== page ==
When the Little Caesars Arena opens for public tours next week, anyone with a smartphone should be able to surf, snap, stream and send for free.
Olympia Entertainment, which operates the stadium, and Comcast cable, announced today the two companies will offer high-speed connections to the web inside the arena and throughout a 50-block area dubbed District Detroit.
"It's such a big part of operating a modern-day arena and creating a modern day fan experience," Tim Collins, a Comcast senior vice president in Michigan, said of digital connectivity. "The Wi-Fi is the one part of the technology that's very visible to consumers. They know it either works — or it doesn't. It's either fast — or it's not."
Comcast said it invested more than $11 million in the project, including $1 million worth of routers and equipment, to install fiber-optic cable and more than 1,000 Wi-Fi access points in the stadium.
The Philadelphia-based cable company has been working on the project for about two years and added extra capacity for future technology and digital applications, Collins said.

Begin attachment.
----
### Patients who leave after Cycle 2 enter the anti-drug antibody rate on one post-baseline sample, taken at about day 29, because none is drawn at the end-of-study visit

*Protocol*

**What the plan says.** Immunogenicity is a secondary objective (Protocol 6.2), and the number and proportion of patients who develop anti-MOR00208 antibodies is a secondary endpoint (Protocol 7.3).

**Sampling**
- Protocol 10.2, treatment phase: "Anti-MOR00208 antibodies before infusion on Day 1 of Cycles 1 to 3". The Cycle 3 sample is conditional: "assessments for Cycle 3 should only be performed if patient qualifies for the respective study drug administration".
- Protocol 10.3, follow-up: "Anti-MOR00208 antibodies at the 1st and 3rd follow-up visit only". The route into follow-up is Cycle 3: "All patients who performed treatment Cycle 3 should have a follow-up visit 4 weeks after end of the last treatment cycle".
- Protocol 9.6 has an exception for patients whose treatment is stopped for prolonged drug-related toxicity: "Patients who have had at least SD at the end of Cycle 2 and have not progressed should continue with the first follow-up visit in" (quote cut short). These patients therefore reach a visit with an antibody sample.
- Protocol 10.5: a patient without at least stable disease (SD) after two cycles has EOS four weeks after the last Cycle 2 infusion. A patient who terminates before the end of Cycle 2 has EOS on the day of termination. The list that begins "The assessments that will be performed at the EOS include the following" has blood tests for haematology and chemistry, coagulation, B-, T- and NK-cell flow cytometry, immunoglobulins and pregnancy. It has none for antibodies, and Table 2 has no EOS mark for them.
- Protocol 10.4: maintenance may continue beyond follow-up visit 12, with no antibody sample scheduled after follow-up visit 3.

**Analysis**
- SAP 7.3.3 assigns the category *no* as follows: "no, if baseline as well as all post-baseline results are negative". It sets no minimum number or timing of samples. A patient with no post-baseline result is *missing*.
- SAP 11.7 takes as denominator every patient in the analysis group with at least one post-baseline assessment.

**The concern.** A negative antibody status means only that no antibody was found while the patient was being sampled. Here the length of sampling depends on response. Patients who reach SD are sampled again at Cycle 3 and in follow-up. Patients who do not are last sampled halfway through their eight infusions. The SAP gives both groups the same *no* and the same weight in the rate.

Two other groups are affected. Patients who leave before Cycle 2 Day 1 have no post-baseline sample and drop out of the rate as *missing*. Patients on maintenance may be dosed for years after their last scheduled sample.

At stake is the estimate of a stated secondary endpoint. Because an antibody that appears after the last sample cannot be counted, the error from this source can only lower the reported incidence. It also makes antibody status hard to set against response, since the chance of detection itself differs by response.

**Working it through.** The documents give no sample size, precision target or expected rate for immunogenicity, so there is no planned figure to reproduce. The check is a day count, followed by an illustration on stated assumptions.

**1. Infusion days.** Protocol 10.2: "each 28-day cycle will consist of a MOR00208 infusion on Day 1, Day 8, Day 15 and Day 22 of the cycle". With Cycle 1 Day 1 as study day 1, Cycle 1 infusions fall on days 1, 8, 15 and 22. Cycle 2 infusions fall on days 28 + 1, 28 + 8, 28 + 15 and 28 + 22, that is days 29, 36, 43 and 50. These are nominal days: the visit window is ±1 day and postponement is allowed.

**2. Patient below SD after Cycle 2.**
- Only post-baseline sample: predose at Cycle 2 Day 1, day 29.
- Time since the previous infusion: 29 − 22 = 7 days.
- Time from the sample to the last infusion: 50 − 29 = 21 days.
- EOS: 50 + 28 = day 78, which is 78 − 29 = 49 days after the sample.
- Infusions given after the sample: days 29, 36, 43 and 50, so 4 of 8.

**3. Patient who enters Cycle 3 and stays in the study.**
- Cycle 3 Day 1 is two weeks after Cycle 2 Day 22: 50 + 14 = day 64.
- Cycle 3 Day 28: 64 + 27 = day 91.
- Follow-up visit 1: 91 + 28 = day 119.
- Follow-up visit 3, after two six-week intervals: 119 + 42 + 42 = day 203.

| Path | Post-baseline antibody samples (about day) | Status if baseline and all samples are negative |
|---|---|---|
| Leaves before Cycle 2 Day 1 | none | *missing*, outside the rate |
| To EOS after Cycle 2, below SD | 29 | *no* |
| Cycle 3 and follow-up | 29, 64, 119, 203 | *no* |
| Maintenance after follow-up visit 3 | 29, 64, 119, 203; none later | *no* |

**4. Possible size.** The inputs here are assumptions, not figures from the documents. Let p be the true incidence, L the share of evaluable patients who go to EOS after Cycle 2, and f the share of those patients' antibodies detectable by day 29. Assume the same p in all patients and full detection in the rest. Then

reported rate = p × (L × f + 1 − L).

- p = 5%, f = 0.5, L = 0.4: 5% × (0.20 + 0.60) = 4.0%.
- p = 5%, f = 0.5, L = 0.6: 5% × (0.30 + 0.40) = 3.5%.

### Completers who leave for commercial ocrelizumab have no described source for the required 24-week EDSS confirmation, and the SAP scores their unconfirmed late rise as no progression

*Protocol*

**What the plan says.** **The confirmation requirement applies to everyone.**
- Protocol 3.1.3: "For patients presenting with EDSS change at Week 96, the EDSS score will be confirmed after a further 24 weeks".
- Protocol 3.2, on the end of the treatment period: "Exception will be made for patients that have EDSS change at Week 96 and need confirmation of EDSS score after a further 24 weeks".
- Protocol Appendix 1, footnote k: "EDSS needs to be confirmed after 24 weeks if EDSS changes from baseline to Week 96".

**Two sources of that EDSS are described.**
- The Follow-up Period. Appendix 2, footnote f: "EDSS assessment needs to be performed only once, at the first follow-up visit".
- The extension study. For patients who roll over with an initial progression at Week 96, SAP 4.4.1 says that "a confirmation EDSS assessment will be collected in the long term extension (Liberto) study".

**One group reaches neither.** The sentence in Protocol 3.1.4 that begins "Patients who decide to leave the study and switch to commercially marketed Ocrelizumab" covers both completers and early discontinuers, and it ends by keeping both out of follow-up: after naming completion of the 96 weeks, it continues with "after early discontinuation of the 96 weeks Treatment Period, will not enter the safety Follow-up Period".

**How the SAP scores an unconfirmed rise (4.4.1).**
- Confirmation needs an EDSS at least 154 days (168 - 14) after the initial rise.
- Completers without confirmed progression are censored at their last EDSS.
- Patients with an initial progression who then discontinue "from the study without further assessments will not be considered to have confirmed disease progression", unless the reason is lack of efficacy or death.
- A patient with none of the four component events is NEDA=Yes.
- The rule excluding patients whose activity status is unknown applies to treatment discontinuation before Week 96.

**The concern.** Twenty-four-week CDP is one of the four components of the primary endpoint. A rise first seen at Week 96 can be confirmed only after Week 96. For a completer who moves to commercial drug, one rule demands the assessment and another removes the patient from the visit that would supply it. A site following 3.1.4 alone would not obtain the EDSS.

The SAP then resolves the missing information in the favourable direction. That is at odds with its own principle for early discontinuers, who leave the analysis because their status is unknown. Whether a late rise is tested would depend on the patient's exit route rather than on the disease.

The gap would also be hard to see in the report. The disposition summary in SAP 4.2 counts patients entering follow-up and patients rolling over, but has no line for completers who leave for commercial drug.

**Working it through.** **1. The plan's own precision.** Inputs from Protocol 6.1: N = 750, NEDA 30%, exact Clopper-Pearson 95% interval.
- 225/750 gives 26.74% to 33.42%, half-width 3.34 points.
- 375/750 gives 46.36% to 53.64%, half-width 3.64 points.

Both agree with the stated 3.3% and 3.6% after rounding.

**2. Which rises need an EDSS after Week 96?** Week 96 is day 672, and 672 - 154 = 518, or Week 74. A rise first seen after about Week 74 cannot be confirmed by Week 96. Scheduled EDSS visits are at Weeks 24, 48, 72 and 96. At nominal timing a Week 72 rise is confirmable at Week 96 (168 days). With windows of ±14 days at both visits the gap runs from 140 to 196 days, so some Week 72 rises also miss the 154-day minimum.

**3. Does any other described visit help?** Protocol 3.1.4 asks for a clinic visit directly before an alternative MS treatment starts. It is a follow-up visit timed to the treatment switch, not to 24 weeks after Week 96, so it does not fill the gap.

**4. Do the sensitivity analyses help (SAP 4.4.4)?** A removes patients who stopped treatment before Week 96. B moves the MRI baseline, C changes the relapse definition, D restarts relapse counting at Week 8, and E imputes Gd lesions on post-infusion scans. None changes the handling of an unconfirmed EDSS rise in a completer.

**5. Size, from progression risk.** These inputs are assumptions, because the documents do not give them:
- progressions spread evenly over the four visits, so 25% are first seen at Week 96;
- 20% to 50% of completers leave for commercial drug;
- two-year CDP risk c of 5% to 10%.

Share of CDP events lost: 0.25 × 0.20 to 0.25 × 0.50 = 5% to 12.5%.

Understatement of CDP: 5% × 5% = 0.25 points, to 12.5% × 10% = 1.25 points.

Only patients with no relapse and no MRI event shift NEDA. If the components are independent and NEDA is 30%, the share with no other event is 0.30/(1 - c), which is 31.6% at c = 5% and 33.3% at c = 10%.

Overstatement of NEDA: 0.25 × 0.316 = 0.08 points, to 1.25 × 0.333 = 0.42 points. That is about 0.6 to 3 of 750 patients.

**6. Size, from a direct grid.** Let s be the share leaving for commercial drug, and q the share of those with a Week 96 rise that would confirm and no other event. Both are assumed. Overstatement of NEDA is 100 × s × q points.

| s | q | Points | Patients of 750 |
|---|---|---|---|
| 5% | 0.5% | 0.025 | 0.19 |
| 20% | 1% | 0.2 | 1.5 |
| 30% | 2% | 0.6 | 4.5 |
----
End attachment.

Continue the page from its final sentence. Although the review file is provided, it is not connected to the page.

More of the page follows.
In addition to the arena, Comcast also is wiring businesses and residences in the district, a part of Detroit between downtown and Midtown, and it is planning to install technology in some public areas so people can connect via Wi-Fi.
Comcast already is the official Wi-Fi provider in nearly a dozen stadiums, including SunTrust Park in Atlanta; Citizens Bank Park and Wells Fargo Center in Philadelphia; Everbank Field in Jacksonville, Fla.; NGR Stadium in Houston; Levi's Stadium in Santa Clara, Calif.; and American Airlines Arena in Miami.
Wireless connectivity is vital to professional sports teams and leagues as they seek to offer the same digital access and information that fans would have at home, including highlights, social media and fantasy leagues.
But, connectivity in some stadiums — particularly older ones — has been a problem, and didn't work well when many people tried to use it all at once.
Earlier this year, the Detroit Lions and Verizon upgraded cellular and Wi-Fi service at Ford Field by installing new copper and fiber optic cable throughout the stadium. Frustrated fans had struggled to connect.
“We realize being connected and sharing great memories with family and friends is a vital part of enjoying today’s experiences,” said John King, an Olympia Entertainment vice president. "We have coupled on our organization’s decades of experience in developing, owning and operating fan-focused venues with the technological expertise of the Comcast team to provide a cutting-edge experience for everyone attending events at Little Caesars Arena, as well as those living and working in the District Detroit."
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